so why did hp display from the left?


is it because of the default 0.0000 fix 4 style? indeed, why was this adopted rather than suppressed zeros and why 4 when 6 digits (fix 5) would make more sense for engineers working at ppm tolerances.

just curious,


Well, early HP calculators defaulted to fix 2.

My guess is that by starting numbers from the left, they didn't have to shift around the previously entered digit across the screen as more numbers were entered. Perhaps this required less programming or ?

Who knows. They pretty much could do what they wanted early on because there weren't any real standards...they were inventing them!



HP calculators have always left-justified numbers in the display. Even the venerable HP-35 did it. As for why, it probably simplified the microcode of the earliest machines (which had very little ROM and RAM to work with, since it was so expensive). But this is just speculation on my part.

About the fixed number of decimals, the HP-35 was, for a few long yeas, the only one lacking it. Classic HP calculators invariably defaulted to FIX 2 when powered on; if you wanted anything else, you had to start pushing buttons. Then the 41C came out and changed all that to FIX 4.

Actually, I like the fixed display better than the automatic-zero-supression mode (named ALL in some calculators, STD in othes). It makes things consistent. Hey, at least now the calculators switch to scientific notation when the numbers get too small; the earliest HP calculators stayed in FIX 2, displaying a horribly misleading "0.00"!



I meant to add this to my previous post:

Another odd thing about number entry in HP calculators is that multiple leading zeros are accepted and displayed. Virtually all non-HP calculators ignore further presses of the [0] key.

For example, press [0] [0] [7] to get James Bond in the display. Now do that on a Casio or TI. All you'll get is "7."



In one of the Woodstock manuals (HP21 or HP25, I do not remember which one) HP explained that the numbers on the display are entered from the left to the right just because this is the way you would write numbers on paper. Then they continued explaining that RPN system also follows the same way you would calculate on paper, etc.


I'll add that I would suspect numbers from the left side of the display as a recognition that most people are right-handed. If you type with your right hand, which side of the display is more likely to be masked by your hand? And when the new digit goes into the building number, what digit is furthest from any masking effects?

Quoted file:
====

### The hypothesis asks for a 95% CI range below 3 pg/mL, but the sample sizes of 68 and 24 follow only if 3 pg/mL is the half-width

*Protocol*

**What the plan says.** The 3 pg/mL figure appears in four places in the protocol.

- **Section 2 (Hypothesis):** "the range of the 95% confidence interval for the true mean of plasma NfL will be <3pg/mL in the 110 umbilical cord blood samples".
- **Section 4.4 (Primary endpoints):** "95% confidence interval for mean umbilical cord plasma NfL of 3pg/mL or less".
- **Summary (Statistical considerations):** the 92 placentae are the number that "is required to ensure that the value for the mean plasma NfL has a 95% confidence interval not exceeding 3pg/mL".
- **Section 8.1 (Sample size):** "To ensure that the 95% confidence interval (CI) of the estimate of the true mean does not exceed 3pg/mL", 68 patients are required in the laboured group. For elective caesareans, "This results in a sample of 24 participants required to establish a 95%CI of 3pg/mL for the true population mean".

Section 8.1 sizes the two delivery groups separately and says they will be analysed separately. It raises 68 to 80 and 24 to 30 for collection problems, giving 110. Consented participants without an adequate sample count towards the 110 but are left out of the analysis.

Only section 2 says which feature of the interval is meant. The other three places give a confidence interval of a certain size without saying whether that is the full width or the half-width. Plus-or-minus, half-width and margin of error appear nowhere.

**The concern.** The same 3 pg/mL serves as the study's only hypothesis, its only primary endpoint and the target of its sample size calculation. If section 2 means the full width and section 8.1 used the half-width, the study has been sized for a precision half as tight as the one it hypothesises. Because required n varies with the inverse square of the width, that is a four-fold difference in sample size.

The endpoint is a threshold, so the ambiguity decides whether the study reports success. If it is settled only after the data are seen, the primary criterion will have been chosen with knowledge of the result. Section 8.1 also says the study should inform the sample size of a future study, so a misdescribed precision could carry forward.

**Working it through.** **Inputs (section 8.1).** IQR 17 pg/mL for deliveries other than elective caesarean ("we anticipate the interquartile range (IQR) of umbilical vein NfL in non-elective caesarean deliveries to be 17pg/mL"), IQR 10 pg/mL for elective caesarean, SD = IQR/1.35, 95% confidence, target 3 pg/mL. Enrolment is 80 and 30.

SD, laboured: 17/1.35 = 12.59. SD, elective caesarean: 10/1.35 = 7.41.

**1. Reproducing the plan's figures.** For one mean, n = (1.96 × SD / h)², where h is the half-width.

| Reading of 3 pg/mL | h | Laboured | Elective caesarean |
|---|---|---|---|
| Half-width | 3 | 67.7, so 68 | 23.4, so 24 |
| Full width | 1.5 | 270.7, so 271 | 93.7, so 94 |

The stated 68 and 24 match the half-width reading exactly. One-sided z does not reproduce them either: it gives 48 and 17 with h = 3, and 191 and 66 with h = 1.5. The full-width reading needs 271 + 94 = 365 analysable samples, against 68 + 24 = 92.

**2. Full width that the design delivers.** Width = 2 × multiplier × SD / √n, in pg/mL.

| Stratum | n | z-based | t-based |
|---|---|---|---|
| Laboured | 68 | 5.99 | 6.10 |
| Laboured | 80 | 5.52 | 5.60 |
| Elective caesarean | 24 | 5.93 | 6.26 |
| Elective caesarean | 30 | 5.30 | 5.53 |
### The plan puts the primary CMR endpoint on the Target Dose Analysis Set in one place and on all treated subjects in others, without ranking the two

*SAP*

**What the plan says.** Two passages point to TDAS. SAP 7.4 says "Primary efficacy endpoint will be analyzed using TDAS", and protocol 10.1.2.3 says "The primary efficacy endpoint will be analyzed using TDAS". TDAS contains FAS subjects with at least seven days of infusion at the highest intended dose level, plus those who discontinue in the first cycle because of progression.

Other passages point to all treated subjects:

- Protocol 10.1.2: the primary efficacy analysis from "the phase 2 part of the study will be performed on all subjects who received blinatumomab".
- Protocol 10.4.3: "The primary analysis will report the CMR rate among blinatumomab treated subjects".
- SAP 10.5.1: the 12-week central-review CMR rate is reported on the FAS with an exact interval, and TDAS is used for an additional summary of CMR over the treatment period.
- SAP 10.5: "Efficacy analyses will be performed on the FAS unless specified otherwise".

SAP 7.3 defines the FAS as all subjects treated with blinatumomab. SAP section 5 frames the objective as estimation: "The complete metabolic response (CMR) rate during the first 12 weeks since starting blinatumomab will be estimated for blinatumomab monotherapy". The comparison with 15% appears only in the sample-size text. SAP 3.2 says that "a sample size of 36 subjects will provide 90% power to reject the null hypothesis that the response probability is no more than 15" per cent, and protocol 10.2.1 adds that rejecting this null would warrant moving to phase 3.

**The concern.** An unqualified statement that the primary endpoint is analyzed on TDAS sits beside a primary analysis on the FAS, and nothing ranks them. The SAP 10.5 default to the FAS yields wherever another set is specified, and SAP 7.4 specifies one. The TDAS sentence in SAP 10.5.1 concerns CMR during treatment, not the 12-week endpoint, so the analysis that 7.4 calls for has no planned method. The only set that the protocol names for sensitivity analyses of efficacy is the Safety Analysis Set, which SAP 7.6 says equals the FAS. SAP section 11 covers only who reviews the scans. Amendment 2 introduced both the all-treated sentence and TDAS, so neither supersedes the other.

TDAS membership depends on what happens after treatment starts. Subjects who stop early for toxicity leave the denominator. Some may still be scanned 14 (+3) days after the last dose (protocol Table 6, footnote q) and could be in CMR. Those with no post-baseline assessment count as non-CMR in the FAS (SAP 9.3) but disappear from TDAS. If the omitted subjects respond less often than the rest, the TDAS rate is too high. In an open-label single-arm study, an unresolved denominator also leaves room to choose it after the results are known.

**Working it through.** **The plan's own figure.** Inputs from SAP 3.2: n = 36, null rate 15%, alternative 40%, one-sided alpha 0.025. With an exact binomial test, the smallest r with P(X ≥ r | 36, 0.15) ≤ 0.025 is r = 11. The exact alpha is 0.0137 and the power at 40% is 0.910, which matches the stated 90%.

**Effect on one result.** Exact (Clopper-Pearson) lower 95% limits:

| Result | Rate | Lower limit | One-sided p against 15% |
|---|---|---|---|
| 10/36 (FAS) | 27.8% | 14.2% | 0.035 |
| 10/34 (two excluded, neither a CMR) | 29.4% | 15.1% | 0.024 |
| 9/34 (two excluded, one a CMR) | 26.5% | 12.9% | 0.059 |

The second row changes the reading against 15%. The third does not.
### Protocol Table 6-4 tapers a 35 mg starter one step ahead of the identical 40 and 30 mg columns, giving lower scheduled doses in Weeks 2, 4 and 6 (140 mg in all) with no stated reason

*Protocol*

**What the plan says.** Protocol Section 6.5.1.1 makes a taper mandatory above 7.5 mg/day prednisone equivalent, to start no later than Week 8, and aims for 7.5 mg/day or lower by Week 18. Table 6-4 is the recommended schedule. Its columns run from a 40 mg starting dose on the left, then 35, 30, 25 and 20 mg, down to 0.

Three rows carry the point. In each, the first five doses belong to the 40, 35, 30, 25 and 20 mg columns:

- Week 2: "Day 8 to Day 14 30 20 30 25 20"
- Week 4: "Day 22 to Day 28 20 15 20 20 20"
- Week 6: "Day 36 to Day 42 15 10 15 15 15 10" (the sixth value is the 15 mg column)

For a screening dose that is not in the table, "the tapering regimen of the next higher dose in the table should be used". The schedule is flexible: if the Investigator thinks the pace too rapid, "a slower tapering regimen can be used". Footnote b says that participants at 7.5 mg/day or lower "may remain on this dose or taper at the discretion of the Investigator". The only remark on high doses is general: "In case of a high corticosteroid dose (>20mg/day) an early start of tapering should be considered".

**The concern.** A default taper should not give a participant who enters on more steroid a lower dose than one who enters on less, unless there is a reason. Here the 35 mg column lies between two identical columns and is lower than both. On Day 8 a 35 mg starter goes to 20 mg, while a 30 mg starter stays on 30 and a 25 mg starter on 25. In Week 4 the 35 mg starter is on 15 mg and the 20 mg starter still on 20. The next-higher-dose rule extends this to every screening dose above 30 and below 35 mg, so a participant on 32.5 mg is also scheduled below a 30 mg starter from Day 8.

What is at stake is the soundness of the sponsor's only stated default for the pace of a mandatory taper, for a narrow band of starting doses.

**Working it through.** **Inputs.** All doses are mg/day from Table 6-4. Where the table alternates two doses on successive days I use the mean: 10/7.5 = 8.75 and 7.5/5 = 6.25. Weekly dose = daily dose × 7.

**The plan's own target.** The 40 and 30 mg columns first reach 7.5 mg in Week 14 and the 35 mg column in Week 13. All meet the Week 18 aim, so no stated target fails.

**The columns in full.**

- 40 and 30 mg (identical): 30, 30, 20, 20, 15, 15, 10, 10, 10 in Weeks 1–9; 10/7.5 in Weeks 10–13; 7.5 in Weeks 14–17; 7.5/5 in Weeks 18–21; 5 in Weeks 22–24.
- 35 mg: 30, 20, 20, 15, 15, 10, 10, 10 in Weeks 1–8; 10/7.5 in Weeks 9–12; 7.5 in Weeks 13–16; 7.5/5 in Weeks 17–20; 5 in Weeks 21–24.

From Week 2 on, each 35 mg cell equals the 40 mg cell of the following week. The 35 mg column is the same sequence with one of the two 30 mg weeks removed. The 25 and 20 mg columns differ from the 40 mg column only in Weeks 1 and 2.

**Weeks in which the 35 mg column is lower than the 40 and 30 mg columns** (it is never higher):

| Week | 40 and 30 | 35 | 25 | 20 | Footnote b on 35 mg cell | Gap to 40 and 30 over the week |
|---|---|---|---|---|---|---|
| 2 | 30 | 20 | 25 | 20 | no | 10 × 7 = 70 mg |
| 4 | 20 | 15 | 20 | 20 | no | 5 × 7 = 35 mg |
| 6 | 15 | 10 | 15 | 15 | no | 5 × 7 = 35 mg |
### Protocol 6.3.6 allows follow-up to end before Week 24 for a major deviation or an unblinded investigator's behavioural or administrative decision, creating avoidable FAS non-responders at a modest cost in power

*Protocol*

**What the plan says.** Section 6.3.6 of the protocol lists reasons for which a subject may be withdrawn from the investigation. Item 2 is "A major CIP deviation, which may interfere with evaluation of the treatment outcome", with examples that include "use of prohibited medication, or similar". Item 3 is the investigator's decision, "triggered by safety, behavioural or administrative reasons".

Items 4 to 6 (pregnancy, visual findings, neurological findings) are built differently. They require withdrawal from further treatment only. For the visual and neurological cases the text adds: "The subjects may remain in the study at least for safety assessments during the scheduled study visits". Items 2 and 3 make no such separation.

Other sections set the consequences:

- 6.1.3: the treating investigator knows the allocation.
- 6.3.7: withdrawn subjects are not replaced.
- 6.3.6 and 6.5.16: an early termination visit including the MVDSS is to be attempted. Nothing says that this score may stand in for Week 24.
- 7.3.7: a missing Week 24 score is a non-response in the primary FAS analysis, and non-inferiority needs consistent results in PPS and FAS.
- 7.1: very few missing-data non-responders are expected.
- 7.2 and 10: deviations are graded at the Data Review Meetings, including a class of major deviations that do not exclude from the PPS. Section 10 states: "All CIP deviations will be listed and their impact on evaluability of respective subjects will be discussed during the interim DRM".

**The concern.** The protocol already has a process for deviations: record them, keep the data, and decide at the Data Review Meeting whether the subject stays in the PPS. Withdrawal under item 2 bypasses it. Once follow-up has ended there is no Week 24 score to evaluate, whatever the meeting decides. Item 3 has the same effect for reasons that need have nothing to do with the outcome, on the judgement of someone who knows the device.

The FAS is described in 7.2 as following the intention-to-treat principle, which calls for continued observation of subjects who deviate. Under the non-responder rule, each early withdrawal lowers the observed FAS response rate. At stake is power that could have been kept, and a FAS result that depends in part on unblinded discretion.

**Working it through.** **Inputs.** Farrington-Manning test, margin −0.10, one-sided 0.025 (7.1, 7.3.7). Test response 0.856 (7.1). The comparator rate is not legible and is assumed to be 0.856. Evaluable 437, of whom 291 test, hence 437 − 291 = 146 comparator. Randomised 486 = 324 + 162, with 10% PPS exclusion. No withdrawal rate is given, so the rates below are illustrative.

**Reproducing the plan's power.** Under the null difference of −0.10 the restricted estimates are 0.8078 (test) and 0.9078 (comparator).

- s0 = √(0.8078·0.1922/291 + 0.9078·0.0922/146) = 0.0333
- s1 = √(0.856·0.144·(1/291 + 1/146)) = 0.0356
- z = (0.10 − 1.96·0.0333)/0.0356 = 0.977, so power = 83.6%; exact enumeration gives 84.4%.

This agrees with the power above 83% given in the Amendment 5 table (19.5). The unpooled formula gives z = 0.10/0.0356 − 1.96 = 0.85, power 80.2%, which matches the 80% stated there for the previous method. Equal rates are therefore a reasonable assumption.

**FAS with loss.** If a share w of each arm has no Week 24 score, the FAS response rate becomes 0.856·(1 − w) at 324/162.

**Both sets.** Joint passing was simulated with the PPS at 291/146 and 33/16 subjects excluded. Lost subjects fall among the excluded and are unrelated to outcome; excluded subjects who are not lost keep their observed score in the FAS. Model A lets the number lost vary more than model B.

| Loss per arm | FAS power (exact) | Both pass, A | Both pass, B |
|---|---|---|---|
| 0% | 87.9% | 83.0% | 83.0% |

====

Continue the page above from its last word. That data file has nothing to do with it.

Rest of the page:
I vaguely remember that there was such a consideration as to the four-banger functions, and that's why the Classic, Woodstock, & Spice series had the functions +-*/ on the left side of the keyboard. What I don't remember is what argument was presented to migrate such over to the right side, Voyagers & Pioneers (& my venerable 48S).



being the unique of its kind, the HP16C shows a right-justified number input when it is in integer mode (HEX, DEC, OCT or BIN). Left-justify input is assumed (like other voyagers) when FLOAT n mode is selected. The HP28 and 48/49 show a different behavior: the numbers are entered in a left-justified command line, but are showed in a right-justified stack level. For all tastes...

I have the original HP25 manual and I found Nenad's (thank you!) valuable observation, on page 14, under Keying In Numbers:

Key in numbers by pressing the number keys in sequence,
just as though you were writing on a piece of paper.
What else to say?


> the HP16C shows a right-justified number input when it is in integer mode

HP-41C can do the same with Advantage module (BININ, OCTIN, HEXIN) ...


The HP16C is not the only one, the HP32Sii also displays non base 10 numbers (BIN,OCT,HEX) as right justified. Actually BIN mode spreads across several screens but normally displays the least significant bits as right hand justified when the number is less than 12 bits long.


Hi, Tom;

if I am not wrong (I used an HP32SII a long time ago...) it showns right justified integers, but left-justifies them when typing them in, right? Input numbers follow the same rule, what they are going to be is up to the user. Is it correct?

If it's correct, the HP32SII acts the same as the HP28/48/49.



HP LED calculators defaulted to FIX 2 mode (meaning 0.00).

Dunno about HP11C/15C, etc but the HP41C/V/X calc defaulted to 0.0000.

With limited ROM space in the first HP calcs (35, etc.) the code required to do floating display, etc may have been regarded as superfluous - and may have included HP design engineer's sense of significant figures (why carry a given calc out to N places if lots of your data is only good to 2 or 3 places, for example).

Also, on an LED display calc, defaulting to FIX 2 also saves battery life over displaying in FIX 4.

[ An aside: If you've ever seen the library source code for the C function printf() you know that this is a fairly 'large' function compared to many others in libc, and the formatting code takes quite some space. In fact, on current C compilers targeted to small 8-bit embedded processors, there are sometimes several versions of the printf() function that can be linked to your code, with some having quite a few features removed (in many cases, floating point formatting) and consequently saving a few KB of ROM after linking. ]

Bill Wiese
San Jose, CA

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